Sci-Fi, Mental Health, Poetry Foundation — A Lost Weekend
Posted on October 14, 2012
This weekend, Heron went up to Sacramento, and when she’s out of town…I watch Sci-Fi movies. Heron loves some pretty good movies, but it’s hard to get her into Sci-Fi. I don’t push it.
But this weekend, I walked down to Broadway Video in Long Beach, and I asked one of the guys for a movie rec. Told him I wanted to see a movie kind of like Blade Runner. So he suggested THX 1138 — a George Lucas movie starring Robert Duvall. Now, I had never heard of this movie, but I trusted the guy at Broadway Video, because he initially recommended a Kubrick film and an adaptation of a Philip K. Dick book.
Well, this movie, THX 1138, is everything I love about a good Sci Fi/dystopia story. Here’s the plot overview from IMDb: “Set in the 25th century, the story centers around a man and a woman who rebel against their rigidly controlled society.” Man, this movie pulls out all the stops to present a world controlled by machines where they imprison their citizens with psychological manipulation. It was like watching a movie infused with 1984, The Allegory of the Cave, and anything written by Foucault. At the heart, it’s a story about forbidden love and the repercussions.
There’s just something about these movies: a man fighting against society: to free himself from convention — literal and metaphorical — to understand what it truly means to have liberty. That’s what I want my memoir to be like. In a lot of ways, coming-of-age stories (bildungsroman) have a similar idea in mind. A young kid rebels against society in order to remain an individual, but what he finds is that he becomes a part of the society — for good or bad.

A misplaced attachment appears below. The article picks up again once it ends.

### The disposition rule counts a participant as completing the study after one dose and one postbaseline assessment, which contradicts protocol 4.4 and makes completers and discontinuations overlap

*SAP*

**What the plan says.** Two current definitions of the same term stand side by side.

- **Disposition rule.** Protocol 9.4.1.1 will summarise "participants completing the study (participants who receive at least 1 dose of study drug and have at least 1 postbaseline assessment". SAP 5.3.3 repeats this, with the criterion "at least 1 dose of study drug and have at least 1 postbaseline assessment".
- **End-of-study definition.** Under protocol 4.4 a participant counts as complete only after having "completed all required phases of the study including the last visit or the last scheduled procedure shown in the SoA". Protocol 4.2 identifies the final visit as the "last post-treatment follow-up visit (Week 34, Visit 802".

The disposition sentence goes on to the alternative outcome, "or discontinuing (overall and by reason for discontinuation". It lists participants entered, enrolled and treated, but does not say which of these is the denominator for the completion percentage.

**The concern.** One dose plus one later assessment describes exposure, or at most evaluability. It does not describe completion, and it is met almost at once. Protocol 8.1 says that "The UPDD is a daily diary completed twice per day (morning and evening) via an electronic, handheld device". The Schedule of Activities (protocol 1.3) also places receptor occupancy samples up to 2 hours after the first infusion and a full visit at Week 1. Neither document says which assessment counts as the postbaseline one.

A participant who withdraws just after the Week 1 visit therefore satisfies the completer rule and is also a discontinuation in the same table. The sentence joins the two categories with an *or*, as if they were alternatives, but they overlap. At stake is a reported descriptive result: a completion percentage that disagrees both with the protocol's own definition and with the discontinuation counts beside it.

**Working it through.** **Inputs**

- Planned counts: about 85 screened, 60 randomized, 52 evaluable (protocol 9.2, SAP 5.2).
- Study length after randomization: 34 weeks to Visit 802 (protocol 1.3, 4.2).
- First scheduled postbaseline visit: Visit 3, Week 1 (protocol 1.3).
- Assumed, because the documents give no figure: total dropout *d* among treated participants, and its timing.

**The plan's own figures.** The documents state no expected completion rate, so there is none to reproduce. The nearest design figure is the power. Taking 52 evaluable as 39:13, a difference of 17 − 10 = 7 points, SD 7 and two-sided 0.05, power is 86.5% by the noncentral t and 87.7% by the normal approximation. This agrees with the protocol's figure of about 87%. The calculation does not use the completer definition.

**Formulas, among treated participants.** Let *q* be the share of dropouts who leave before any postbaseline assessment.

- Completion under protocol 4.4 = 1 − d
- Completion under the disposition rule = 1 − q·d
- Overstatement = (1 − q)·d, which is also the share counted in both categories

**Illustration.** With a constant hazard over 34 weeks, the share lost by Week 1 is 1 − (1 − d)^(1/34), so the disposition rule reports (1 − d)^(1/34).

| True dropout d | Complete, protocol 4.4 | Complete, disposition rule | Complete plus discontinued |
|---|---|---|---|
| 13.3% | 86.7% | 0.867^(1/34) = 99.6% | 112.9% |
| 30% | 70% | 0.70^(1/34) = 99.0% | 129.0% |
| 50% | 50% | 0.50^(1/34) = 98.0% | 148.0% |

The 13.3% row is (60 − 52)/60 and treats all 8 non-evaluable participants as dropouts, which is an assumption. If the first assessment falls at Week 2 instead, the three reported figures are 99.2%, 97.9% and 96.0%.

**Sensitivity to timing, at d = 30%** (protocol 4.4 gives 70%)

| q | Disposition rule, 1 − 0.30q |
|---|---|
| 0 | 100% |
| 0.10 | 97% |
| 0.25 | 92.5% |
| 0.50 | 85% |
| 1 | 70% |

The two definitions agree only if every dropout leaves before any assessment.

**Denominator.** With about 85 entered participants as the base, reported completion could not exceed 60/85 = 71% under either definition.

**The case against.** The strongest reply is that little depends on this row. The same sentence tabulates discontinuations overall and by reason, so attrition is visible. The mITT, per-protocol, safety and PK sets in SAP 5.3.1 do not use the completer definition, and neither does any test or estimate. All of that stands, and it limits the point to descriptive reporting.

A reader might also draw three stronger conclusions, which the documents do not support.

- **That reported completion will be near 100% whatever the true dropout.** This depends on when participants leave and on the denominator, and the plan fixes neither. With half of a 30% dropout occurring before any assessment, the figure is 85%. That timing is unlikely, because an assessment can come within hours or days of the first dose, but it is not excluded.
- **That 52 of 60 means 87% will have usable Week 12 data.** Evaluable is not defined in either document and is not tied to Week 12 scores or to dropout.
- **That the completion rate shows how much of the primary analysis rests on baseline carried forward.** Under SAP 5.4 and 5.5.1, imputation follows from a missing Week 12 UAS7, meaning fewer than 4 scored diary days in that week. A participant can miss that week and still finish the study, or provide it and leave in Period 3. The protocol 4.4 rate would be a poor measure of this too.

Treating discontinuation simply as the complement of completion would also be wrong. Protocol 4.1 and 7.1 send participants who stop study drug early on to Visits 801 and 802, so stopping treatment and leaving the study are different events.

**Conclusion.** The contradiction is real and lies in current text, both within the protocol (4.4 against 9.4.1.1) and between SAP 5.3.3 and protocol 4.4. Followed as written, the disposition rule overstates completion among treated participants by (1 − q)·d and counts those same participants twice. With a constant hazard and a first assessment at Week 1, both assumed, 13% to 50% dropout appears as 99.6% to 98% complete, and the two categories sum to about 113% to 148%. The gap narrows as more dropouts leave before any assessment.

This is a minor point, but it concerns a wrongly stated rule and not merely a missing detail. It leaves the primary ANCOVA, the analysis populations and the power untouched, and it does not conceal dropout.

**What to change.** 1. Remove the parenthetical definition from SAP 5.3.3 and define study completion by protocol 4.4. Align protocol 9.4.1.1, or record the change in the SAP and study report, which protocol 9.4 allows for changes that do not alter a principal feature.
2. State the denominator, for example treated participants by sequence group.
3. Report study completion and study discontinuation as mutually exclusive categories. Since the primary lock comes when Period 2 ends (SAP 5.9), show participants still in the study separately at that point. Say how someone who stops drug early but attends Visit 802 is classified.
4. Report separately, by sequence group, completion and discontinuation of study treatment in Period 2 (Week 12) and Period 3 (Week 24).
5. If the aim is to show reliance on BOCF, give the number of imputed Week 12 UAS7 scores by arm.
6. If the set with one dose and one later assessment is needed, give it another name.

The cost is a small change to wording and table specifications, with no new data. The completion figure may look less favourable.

But THX 1138 is pretty intense. They keep their citizens sedated so they will remain calm at all times. In fact, if they don’t take their medication, then they’re brought up on drug evasion chargers. It’s like watching, at times, a series of psychological experiments. There’s this one seen, which is the cover, where the “authority” has Robert Duvall’s character in a room. They’re trying to rehabilitate him. So they keep him in line with a series of electrified sticks. Well, just check out the video.
So after this, I finished Freud’s “Civilization and It’s Discontents.” I’ve been meaning to finish it for so long. Guilt, Freud sure hates guilt.
But all this just kept me thinking about mental health. Psychological freedom. How is that possible? All of my favorite movies and books are about a main character, in one way or the other, struggling against society for freedom and truth. Is truth freedom? The truth will set you free, as they say. Ah, what am I even talking about? I will develop these ideas over the next couple blogs.
I need to really work hard this next week, because I have about five major deadlines the following week. Something I’m working on right now is balancing several projects and learning to stay focused on each project during certain time periods. It’s difficult, but I’m managing. Communication becomes difficult when you have so many projects.
Oh yeah, I was mentioned by the Poetry Foundation for my article at the LA Weekly: In Defense of the Future L.A. Poet Laureate. Okay, goodnight everyone. Tomorrow I’m going to share a post on the first time I read Slaughterhouse 5.